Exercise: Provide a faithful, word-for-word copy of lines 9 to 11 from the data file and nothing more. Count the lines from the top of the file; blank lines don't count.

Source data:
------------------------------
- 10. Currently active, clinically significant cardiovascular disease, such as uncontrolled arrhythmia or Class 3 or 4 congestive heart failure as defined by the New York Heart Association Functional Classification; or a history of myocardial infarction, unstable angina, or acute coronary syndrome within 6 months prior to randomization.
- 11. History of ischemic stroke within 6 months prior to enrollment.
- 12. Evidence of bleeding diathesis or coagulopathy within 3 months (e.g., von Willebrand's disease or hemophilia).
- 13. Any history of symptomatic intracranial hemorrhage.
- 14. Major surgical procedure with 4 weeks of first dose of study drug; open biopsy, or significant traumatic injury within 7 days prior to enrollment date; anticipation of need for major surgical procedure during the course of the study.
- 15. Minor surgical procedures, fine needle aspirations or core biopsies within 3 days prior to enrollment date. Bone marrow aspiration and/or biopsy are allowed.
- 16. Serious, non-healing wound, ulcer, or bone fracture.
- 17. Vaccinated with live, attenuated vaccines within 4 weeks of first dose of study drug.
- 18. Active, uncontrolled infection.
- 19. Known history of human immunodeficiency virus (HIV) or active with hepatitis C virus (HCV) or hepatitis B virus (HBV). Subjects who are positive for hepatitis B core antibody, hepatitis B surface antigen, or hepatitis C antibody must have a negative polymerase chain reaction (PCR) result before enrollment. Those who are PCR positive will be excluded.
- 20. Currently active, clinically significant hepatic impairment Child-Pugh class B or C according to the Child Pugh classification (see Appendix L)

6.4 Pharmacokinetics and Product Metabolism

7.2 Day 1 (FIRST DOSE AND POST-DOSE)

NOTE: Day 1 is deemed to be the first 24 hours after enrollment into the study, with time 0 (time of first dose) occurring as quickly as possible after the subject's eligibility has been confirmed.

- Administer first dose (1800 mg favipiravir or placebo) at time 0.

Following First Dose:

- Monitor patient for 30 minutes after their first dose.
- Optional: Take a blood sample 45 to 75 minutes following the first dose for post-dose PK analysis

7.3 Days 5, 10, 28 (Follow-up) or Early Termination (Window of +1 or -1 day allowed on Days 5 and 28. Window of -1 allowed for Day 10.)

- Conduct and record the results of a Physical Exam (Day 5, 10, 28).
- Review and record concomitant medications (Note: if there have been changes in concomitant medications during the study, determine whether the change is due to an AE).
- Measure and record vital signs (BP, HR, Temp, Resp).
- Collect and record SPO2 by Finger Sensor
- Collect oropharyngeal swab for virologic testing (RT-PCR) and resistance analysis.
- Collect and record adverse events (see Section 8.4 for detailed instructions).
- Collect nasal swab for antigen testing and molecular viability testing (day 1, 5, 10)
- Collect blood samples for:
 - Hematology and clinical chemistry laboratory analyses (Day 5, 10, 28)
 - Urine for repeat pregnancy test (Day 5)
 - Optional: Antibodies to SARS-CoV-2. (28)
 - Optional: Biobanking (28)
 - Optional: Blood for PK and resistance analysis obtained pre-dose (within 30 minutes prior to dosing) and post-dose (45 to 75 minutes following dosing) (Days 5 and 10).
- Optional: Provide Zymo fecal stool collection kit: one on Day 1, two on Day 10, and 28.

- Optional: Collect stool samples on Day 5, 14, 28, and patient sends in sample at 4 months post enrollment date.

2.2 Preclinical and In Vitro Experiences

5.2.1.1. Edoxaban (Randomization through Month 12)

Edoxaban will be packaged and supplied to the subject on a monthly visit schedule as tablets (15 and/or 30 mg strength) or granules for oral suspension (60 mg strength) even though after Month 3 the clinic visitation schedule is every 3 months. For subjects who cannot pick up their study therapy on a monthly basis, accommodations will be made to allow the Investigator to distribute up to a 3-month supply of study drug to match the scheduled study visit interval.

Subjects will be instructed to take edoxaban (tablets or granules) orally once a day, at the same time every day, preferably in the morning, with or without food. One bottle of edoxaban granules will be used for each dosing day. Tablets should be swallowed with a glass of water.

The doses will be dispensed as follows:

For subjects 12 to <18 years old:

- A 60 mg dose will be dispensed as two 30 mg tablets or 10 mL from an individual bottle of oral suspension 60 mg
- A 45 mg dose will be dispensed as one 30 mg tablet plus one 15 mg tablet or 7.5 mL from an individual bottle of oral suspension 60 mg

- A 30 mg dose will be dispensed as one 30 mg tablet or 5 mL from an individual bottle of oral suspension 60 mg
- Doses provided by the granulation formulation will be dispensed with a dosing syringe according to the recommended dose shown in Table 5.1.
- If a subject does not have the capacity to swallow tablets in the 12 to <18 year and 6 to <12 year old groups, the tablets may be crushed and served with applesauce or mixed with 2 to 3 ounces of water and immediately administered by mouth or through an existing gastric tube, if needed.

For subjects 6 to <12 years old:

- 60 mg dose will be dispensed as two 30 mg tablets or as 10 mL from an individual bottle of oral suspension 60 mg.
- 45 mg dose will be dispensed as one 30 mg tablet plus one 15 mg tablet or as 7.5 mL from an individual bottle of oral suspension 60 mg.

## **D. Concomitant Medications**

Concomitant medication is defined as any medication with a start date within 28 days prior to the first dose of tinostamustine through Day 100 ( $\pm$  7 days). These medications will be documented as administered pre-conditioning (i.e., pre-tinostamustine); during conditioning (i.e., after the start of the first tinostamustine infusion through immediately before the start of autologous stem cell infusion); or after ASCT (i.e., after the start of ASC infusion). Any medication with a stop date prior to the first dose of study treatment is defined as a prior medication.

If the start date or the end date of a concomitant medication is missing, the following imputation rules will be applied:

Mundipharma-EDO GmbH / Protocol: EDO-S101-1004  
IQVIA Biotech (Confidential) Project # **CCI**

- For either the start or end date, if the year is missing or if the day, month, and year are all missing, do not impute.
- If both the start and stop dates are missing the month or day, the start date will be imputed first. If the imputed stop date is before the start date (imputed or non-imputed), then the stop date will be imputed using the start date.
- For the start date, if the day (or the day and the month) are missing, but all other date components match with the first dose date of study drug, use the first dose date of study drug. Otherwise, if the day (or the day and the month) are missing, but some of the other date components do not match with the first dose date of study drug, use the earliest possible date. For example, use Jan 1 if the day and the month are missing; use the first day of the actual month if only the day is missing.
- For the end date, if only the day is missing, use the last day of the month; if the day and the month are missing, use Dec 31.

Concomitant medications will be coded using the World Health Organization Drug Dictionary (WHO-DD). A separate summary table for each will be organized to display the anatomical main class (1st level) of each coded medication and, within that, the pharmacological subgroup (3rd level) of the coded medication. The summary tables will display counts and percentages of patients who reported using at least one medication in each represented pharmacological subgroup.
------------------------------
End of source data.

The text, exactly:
- 18. Active, uncontrolled infection.
- 19. Known history of human immunodeficiency virus (HIV) or active with hepatitis C virus (HCV) or hepatitis B virus (HBV). Subjects who are positive for hepatitis B core antibody, hepatitis B surface antigen, or hepatitis C antibody must have a negative polymerase chain reaction (PCR) result before enrollment. Those who are PCR positive will be excluded.
- 20. Currently active, clinically significant hepatic impairment Child-Pugh class B or C according to the Child Pugh classification (see Appendix L)